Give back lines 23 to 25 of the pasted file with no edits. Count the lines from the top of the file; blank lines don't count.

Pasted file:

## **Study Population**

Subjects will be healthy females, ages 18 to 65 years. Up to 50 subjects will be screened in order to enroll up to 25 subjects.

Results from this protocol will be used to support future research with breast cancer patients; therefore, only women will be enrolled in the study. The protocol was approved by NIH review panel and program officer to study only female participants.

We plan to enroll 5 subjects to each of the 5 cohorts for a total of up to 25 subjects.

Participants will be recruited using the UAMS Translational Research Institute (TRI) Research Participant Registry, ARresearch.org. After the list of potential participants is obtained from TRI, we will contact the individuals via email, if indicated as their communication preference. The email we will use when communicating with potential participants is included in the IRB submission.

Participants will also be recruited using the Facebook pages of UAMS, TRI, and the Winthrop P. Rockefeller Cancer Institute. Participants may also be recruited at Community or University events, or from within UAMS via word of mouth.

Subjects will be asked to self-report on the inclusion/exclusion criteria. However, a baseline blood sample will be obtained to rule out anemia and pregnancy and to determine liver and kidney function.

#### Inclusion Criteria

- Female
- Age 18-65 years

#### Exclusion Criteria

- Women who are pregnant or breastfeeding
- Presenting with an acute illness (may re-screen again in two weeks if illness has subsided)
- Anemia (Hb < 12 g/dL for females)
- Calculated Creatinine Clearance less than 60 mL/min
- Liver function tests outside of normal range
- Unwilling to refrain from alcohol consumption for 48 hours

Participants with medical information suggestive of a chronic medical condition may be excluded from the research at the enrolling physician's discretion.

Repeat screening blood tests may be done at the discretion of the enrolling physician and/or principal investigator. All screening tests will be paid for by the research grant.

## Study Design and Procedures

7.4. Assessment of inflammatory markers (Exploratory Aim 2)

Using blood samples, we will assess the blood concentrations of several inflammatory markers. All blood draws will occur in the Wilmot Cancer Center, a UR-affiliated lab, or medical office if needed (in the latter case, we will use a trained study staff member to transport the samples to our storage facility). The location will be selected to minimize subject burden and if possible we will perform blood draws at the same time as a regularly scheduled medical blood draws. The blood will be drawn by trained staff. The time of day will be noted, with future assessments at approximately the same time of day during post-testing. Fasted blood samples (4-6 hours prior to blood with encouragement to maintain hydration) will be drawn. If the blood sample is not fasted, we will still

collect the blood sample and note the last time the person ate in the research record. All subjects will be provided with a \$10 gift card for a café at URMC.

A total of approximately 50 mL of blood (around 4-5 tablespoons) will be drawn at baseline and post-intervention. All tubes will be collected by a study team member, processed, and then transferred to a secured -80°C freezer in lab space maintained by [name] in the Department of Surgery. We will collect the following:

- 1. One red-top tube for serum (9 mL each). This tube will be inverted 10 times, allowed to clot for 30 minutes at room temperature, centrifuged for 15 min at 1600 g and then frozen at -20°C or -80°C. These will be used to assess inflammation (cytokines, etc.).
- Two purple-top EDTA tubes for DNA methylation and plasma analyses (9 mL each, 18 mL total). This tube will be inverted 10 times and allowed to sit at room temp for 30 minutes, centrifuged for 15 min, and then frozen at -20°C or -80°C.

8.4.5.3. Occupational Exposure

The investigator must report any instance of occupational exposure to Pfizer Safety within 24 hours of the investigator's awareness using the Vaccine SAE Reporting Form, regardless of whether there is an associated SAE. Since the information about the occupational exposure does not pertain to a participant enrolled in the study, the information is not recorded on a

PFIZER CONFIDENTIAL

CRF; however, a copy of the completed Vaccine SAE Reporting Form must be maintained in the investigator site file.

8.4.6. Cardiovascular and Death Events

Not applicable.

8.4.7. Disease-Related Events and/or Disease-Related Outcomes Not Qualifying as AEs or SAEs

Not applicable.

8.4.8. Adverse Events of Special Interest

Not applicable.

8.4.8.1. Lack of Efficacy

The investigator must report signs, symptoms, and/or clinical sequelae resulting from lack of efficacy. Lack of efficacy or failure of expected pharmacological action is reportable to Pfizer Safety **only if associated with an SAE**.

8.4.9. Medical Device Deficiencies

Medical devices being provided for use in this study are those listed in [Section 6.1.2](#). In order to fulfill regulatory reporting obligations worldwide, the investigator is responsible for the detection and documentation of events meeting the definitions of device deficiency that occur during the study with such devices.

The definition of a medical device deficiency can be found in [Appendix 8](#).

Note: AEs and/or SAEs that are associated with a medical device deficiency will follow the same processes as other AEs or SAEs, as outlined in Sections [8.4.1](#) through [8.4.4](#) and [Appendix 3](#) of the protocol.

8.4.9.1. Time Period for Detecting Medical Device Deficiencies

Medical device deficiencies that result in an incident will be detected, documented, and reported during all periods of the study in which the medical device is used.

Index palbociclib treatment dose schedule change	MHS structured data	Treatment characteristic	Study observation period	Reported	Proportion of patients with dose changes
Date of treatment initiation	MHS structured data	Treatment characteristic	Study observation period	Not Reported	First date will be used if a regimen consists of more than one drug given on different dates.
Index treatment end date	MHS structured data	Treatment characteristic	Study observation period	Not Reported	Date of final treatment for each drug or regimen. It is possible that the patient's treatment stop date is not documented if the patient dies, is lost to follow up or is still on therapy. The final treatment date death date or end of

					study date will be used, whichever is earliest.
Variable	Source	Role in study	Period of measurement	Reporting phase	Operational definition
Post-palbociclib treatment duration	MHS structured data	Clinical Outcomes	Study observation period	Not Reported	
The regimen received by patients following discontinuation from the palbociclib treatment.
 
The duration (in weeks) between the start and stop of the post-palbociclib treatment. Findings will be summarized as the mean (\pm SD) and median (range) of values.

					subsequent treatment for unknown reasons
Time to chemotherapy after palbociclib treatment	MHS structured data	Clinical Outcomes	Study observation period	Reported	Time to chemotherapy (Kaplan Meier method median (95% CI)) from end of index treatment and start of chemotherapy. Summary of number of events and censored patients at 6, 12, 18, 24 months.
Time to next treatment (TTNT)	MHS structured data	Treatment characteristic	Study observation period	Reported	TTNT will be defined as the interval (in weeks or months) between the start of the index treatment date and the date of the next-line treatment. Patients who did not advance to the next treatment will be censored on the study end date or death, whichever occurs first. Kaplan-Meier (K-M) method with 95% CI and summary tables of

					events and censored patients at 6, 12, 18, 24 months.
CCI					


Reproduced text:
collect the blood sample and note the last time the person ate in the research record. All subjects will be provided with a \$10 gift card for a café at URMC.

A total of approximately 50 mL of blood (around 4-5 tablespoons) will be drawn at baseline and post-intervention. All tubes will be collected by a study team member, processed, and then transferred to a secured -80°C freezer in lab space maintained by [name] in the Department of Surgery. We will collect the following:

- 1. One red-top tube for serum (9 mL each). This tube will be inverted 10 times, allowed to clot for 30 minutes at room temperature, centrifuged for 15 min at 1600 g and then frozen at -20°C or -80°C. These will be used to assess inflammation (cytokines, etc.).